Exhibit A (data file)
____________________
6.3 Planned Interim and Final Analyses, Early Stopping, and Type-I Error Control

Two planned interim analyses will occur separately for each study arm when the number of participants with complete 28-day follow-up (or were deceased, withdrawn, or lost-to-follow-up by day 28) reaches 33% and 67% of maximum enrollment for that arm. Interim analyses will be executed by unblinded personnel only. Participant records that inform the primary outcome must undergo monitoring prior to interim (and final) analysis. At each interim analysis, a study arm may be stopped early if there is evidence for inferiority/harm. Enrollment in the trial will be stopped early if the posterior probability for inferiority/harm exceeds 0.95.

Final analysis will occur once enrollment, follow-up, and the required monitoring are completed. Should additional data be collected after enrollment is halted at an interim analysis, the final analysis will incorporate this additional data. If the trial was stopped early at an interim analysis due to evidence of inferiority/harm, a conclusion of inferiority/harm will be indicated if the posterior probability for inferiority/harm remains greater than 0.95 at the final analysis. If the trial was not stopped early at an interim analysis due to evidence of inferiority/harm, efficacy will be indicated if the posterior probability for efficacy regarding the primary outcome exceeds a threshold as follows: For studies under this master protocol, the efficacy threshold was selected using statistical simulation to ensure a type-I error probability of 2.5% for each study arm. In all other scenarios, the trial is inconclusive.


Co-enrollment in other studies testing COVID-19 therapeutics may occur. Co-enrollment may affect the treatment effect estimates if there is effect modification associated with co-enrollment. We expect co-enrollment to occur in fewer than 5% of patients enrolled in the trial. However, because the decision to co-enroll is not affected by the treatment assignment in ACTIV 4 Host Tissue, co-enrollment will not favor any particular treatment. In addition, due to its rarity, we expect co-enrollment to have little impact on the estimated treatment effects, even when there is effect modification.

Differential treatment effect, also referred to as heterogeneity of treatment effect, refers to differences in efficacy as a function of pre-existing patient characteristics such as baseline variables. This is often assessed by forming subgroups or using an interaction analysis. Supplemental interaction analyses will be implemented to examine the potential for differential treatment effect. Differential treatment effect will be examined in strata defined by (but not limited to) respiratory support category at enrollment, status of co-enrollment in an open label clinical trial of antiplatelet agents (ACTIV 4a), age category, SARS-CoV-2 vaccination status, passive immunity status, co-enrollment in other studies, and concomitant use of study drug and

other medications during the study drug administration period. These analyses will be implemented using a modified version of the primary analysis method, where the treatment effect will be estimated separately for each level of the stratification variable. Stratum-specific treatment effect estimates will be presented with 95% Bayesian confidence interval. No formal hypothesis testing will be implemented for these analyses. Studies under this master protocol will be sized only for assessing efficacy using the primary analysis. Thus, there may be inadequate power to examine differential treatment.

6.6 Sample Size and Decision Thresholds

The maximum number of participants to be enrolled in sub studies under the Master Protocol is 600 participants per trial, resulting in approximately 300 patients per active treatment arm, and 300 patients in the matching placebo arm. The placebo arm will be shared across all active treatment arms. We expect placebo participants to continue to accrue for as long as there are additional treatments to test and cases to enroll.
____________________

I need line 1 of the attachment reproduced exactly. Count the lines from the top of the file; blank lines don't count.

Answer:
6.3 Planned Interim and Final Analyses, Early Stopping, and Type-I Error Control